Shilpa Ananth

Image-Marta Lamovsek

Shilpa Ananth

Shilpa Ananth grew up in Dubai. ‘Growing up here felt special and strange at times, because you never truly belong. However, every aspect of this city, and the community you are a part of, you call home,’ she tells me. Like most Indian immigrant parents, Shilpa’s too wanted her to have a traditional Indian upbringing. So, by the age of three, Shilpa was already attending classical Carnatic music voice lessons, and a few years after that, a classical dance form was introduced too. Though no one else in her family has pursued music professionally, it is an integral thread in the fabric of their existence. Whether it was spiritual, or classical, or folk, or film songs, her house was filled with music, all day, every day. Then, the influences changed to Norah Jones, Ella Fitzgerald, Nina Simone and Erykah Badu. Now, Shilpa’s signature style is melding Indian melodies with R’n’B, funk, and a touch of pop — a style that was nurtured while she was studying at Berklee. 

More recently, Shilpa was a featured artist on the Grammy-nominated album ONA by Croatian-American jazz vocalist and composer Thana Alexa, and has recorded and performed with Grammy award-winning composers like AR Rahman, Bobby McFerrin, Bill Whalen, and Javier Limon’s ‘Original Quartet’. Her latest moving and empowering track is called Fear. We spoke to her about the same. 

What is your earliest memory of music?
Standing by the gate at our home in Kerala, and singing this very rhythmic, spiritual song called Bomma Bommatha at the age of three. I thought I was alone, but my mom heard me, and was overjoyed. She felt it would be the right time to start my training in Carnatic music voice lessons. That was the beginning of every musical moment, the good and not so great, in my journey forward.

And when did it become the way of life?
I competed and performed a lot while at school, and every time I stepped on a stage, the rush of nerves, excitement, unpredictability, and the feeling of absolute belonging as I sang, made me realise in my early teens that this was what I wanted to do with my life. I was finally home.

How did your time at Berklee help you creatively?
My time at Berklee really pushed me in every way possible to stay curious, be open, and keep learning from every mistake and experience. Meeting other students from all around the world, listening to their stories, understanding their culture, immersing myself in their music and food, as well as exchanging all the worlds I carry within me, all fed my pool of inspiration and creativity. I learnt so many different styles of music, from Jazz and Balkan to Flamenco and Turn Tables, that by the time I graduated and moved to New York City, I was buzzing with energy and ready to find my own original voice, style, and place in this crazy world.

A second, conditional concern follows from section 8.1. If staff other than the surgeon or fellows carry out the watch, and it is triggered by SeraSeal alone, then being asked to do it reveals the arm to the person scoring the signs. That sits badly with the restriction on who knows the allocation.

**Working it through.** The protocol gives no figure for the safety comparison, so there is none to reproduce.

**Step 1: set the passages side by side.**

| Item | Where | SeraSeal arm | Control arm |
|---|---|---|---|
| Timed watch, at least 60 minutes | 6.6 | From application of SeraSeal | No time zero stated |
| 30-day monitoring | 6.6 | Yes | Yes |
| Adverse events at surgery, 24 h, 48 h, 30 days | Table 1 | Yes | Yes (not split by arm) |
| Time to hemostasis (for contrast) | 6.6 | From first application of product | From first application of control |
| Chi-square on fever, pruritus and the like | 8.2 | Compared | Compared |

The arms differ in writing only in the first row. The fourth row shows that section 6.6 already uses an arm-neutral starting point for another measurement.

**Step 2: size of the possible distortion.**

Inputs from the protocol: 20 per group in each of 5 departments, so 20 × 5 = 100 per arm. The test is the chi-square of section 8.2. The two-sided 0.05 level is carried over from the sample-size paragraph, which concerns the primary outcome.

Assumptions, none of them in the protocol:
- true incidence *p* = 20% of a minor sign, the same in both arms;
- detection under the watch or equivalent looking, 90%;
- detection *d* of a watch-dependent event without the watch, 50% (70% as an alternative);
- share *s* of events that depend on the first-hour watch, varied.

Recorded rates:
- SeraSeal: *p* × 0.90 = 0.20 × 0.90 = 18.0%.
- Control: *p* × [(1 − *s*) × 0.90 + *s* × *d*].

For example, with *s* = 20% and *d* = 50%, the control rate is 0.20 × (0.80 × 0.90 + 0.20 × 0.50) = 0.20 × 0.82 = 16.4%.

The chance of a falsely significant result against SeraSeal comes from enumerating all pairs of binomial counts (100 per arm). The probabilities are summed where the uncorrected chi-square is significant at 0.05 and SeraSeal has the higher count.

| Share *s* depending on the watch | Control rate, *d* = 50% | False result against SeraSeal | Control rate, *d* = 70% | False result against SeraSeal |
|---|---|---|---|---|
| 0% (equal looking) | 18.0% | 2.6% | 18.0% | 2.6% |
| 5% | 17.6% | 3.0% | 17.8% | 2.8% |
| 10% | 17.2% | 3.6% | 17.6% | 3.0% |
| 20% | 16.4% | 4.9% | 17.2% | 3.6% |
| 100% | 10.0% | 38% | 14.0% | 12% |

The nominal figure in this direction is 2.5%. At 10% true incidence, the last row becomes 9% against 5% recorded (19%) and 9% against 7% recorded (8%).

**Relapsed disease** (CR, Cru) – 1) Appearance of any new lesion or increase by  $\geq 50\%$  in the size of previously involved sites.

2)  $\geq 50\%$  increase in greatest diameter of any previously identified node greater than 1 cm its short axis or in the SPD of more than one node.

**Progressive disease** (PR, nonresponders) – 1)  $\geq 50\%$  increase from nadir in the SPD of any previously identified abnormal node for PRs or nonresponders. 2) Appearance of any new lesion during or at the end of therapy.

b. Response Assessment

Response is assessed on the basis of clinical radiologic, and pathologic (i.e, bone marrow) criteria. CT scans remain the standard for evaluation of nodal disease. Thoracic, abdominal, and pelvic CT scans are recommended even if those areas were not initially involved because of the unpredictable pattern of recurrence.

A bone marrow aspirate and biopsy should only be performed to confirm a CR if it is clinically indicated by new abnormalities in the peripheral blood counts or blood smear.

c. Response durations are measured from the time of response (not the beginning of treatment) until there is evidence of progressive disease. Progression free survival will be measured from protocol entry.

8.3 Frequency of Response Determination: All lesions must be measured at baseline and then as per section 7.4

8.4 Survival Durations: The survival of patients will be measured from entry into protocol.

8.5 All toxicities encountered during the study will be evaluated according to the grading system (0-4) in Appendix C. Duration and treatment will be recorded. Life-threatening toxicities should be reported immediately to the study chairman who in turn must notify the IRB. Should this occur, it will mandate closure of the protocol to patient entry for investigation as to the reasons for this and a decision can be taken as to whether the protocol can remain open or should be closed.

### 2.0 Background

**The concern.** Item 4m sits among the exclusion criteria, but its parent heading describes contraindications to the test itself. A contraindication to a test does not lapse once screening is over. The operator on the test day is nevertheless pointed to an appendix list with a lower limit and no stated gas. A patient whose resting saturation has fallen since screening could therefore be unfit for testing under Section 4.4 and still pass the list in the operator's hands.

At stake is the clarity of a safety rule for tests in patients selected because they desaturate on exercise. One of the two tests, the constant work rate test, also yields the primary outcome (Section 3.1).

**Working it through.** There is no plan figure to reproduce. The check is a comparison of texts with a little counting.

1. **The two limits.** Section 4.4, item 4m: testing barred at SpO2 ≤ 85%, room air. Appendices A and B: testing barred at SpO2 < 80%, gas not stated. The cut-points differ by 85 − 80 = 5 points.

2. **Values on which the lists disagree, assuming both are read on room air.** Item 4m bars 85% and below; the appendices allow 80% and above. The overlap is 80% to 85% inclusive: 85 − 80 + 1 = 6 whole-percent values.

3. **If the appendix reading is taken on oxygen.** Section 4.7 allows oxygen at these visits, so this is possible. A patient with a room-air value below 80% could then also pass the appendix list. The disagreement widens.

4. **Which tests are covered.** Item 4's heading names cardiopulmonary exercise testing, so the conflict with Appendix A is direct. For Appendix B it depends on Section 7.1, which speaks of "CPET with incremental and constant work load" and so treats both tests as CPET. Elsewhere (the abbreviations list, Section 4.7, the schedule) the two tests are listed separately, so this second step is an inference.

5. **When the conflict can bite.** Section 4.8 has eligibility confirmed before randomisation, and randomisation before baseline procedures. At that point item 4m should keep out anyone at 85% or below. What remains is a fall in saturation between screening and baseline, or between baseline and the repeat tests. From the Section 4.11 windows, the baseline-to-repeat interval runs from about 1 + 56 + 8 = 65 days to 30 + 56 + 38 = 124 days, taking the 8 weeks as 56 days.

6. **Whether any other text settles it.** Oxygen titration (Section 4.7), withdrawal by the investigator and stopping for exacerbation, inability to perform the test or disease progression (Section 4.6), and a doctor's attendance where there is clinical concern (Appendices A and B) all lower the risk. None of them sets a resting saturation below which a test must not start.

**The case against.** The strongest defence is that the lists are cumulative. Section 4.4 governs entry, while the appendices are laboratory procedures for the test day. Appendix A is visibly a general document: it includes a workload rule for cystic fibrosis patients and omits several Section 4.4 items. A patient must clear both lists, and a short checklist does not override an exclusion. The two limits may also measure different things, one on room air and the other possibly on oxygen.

How would you define your music sensibility?
Buttery, soulful infusion of sounds from the dreamy landscapes of both the East and West. Indian melodies colliding with R’n’B, funk, Pop flavours.

India, Middle-East and Brooklyn. Three cultures, one identity. Which one’s home? Literally and figuratively?
My main identity will always be rooted in the fact that I am Indian first and foremost, no matter how far I travel or where I live. I am proud to represent this country and will continue to do so as I grow. The Middle East holds a significant chunk of my childhood, while the US holds the same of my early adulthood and professional life experiences, so it’s tough to choose between the three. They all hold special meaning in my heart, and I am who I am because of all three worlds and their influences. Now, home is wherever I am, living my life's purpose of empowering women, creating art, and being my most authentic self no matter what I do.

What was the starting point for Fear?
I wrote Fear as a form of therapy, to express the crippling anxiety and doubt I was filled with about whether I should move forward in my musical journey or give it all up entirely and pursue a life more ‘stable’ and ‘settled’ in the eyes of a traditional-minded culture and society. Creating Fear helped me not only stand up to those voices, but also overcome the insecurity and unworthiness I was feeling about myself, and through the process of actualizing this vision, I banished my demons and found my own source of liberation and empowerment.

What are you working on next?
I am working on a couple of new songs, collaborating with incredible musicians RIATSU, Komorebi, and Aleksandra Denda, as well as working on releasing my next EP titled Reproduction by summer of 2022.


Text Hansika Lohani Mehtani
Date 06-10-2021